The (not totally clear) effects of judicial resolutions sanctioning refinancing agreements

June 2015

Last February, the Barcelona Court of Appeal ruled on whether the judicial decision sanctioning a refinancing arrangement under the 4th Additional Section (4th AS) of the Spanish Insolvency Act (SIA) qualifies as an enforcement order or título ejecutivo.

This is one of the first decisions rendered on refinancing arrangements and in addition it gives some relevant, although not completely clear, indications as to the effects of court-sanctioned refinancing arrangements.

In broad terms, a título ejecutivo constrains the court to verify that the formal requirements set out by the law for bringing this type of claim are met. If they are, the court shall order enforcement. No allegations are admitted as to the merits of the claim. The debtor is entitled to bring ordinary proceedings to discuss the merits, but this does not stop enforcement.

Back in July 2013, the Spanish group CELSA entered into its second refinancing arrangement, which was supported by the required majority of its financial creditors and thus judicially sanctioned. As a result, a five year extension or espera was imposed in respect of all financial claims, including those of the eight dissenting creditors.

One of the companies of the CELSA Group benefiting from such refinancing (Barna Steel, S.A.) brought an action against one of the dissenting entities (Liberbank) asking for judicial enforcement of the refinancing arrangement. It alleged that Liberbank was not allowing Barna Steel, S.A. to make new withdrawals under the factoring agreement and that amounted, in practice, to a breach of the extension or espera contemplated in the refinancing arrangement.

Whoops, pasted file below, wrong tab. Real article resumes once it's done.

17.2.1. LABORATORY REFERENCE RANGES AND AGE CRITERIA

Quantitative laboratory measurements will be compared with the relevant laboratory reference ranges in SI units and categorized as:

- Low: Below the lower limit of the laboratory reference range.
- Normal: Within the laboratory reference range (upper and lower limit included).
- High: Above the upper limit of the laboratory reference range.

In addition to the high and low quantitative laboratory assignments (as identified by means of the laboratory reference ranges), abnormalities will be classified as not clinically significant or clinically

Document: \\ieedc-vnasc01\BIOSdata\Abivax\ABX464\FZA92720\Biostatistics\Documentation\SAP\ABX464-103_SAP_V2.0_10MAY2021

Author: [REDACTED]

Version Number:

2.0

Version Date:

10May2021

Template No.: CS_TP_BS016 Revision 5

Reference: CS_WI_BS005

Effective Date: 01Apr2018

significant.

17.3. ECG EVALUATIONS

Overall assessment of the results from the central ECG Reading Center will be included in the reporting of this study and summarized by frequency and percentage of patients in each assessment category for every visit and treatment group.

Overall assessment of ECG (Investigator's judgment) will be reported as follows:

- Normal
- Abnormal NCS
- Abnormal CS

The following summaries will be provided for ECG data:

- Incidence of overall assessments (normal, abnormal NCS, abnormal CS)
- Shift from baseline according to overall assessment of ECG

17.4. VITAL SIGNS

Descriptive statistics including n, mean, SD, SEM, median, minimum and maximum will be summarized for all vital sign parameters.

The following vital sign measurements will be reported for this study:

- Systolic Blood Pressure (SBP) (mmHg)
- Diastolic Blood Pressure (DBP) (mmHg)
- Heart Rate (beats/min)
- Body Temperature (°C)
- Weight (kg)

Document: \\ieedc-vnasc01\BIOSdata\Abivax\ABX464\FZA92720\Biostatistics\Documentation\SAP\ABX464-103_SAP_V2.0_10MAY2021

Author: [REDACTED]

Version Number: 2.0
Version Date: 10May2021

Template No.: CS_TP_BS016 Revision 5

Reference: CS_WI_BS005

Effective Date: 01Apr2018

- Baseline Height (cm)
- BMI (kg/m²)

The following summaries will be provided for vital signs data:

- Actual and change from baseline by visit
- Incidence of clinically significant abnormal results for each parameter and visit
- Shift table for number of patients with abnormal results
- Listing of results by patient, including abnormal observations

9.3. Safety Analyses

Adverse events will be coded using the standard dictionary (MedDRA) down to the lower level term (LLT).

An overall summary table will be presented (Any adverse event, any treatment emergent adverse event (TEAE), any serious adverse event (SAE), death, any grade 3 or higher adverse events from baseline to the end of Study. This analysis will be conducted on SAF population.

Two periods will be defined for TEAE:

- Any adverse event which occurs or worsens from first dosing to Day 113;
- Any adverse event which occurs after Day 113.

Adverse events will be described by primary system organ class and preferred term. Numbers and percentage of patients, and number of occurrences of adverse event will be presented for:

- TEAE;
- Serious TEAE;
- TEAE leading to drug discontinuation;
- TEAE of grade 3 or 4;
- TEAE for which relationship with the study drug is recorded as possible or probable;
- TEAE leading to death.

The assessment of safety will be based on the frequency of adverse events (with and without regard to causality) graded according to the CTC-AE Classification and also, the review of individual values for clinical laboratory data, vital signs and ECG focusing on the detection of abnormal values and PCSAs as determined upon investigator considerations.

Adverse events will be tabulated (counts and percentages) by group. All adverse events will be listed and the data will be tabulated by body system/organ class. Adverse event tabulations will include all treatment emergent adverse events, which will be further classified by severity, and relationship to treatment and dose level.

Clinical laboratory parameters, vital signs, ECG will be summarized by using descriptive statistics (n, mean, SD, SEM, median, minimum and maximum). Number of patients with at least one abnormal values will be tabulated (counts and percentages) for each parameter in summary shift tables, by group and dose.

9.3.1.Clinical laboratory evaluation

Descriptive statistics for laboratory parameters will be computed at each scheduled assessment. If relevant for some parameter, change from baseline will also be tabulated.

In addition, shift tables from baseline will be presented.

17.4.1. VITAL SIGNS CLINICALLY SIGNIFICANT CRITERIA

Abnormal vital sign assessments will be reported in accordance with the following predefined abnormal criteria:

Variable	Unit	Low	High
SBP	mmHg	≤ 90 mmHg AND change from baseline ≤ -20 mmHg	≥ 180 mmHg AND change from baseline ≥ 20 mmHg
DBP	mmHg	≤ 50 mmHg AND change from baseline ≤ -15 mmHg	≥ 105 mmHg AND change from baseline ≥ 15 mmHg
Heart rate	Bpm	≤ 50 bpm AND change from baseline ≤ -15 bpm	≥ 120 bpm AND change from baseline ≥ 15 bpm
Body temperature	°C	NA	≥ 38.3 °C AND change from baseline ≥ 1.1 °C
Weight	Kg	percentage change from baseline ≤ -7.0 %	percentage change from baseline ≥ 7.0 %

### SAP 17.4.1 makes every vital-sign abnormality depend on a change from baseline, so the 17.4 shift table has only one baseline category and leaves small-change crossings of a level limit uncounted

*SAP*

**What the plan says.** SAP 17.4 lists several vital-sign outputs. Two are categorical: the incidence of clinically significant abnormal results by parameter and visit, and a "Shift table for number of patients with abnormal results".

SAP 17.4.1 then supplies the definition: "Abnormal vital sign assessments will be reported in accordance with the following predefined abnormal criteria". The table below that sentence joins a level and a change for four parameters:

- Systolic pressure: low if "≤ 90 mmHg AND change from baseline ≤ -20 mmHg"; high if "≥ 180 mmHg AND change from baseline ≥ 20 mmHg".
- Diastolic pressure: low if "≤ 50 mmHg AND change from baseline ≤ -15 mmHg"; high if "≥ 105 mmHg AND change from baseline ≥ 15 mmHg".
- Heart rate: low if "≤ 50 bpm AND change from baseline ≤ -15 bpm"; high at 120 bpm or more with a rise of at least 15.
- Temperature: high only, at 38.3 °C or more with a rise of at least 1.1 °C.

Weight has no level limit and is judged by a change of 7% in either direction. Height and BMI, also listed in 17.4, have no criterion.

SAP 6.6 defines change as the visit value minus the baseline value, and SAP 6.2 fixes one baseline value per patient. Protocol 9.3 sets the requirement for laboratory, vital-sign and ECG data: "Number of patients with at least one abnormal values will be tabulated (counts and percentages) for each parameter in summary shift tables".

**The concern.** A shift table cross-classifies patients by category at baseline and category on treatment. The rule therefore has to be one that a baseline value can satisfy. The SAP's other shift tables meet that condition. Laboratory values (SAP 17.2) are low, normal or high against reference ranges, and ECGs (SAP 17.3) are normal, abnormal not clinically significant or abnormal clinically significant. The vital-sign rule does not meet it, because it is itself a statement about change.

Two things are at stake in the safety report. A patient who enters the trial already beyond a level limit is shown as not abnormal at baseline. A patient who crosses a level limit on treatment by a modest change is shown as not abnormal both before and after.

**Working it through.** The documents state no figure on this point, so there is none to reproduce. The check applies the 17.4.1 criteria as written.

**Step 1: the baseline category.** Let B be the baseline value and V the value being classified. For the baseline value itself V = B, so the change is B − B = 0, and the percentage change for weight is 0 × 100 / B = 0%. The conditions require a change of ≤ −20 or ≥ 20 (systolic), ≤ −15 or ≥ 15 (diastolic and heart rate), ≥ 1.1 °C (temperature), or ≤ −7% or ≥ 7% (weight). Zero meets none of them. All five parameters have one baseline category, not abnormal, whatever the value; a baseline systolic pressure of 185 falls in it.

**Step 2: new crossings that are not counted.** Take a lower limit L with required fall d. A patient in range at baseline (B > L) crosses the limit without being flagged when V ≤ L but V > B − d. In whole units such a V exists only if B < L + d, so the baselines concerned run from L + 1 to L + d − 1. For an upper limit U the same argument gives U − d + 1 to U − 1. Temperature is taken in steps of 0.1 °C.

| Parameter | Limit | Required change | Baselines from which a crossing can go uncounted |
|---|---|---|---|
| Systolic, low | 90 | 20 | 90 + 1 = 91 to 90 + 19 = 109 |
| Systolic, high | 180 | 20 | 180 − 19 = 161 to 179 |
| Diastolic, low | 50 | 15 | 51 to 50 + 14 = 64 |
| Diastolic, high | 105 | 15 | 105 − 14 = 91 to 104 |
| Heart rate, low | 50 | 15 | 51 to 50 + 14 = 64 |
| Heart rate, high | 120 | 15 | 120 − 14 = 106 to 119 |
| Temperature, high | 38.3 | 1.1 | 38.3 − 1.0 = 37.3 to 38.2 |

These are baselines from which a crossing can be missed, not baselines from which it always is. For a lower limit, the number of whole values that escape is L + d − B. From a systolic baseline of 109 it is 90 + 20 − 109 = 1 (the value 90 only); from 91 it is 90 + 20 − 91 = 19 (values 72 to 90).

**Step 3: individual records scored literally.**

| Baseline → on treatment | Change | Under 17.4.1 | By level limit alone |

The first instance commercial court found that, when it comes to factoring agreements, an espera entails by definition the obligation to allow new withdrawals (probably, given the revolving nature of the factoring facility). It also found that a court decision sanctioning the refinancing arrangement is enforceable per se.

The matter was then brought before the Barcelona Court of Appeal, which revoked the enforcement order of the commercial court.

The Court of Appeal found that a judicially-sanctioned refinancing arrangement does not qualify as a título ejecutivo. Only those documents expressly considered by the law as such are enforcement orders, and neither the SIA nor any other legal provision confers that legal nature to judicial resolutions sanctioning refinancing arrangement.

The Court of Appeal also found that dissenting creditors cannot qualify as obligors under the refinancing arrangement, but merely as “affected parties”. They have the legal duty to put up with the espera, but this does not mean that the debtor has the right to request new withdrawals.

The Court said –and this is probably the most relevant but the less clear part of the decision- that such a right could derive from the original financing agreement between the two parties, but not from the refinancing arrangement, especially when the latter does not contemplate that right on the side of the borrower and the corresponding obligation on the side of the lender. The Court went on, if the dissenting lender breached the financing agreement, then it could be sued by the debtor under ordinary judicial proceedings.

Finally, the Court of Appeal said it is clear that a refinancing arrangement can impose “negative” obligations upon dissenting creditors, namely the obligations not to demand payment of the debt when an extension has been imposed and not to file for insolvency.

However, according to the Court of Appeal, it is not clear that a refinancing arrangement can impose “positive” obligations, like keeping the financing revolving facilities open, accepting the discount of new accounts payable, etc.

The decision of the Barcelona Court of Appeal leaves ample room for discussion about an issue like this, which is key for dissenting lenders.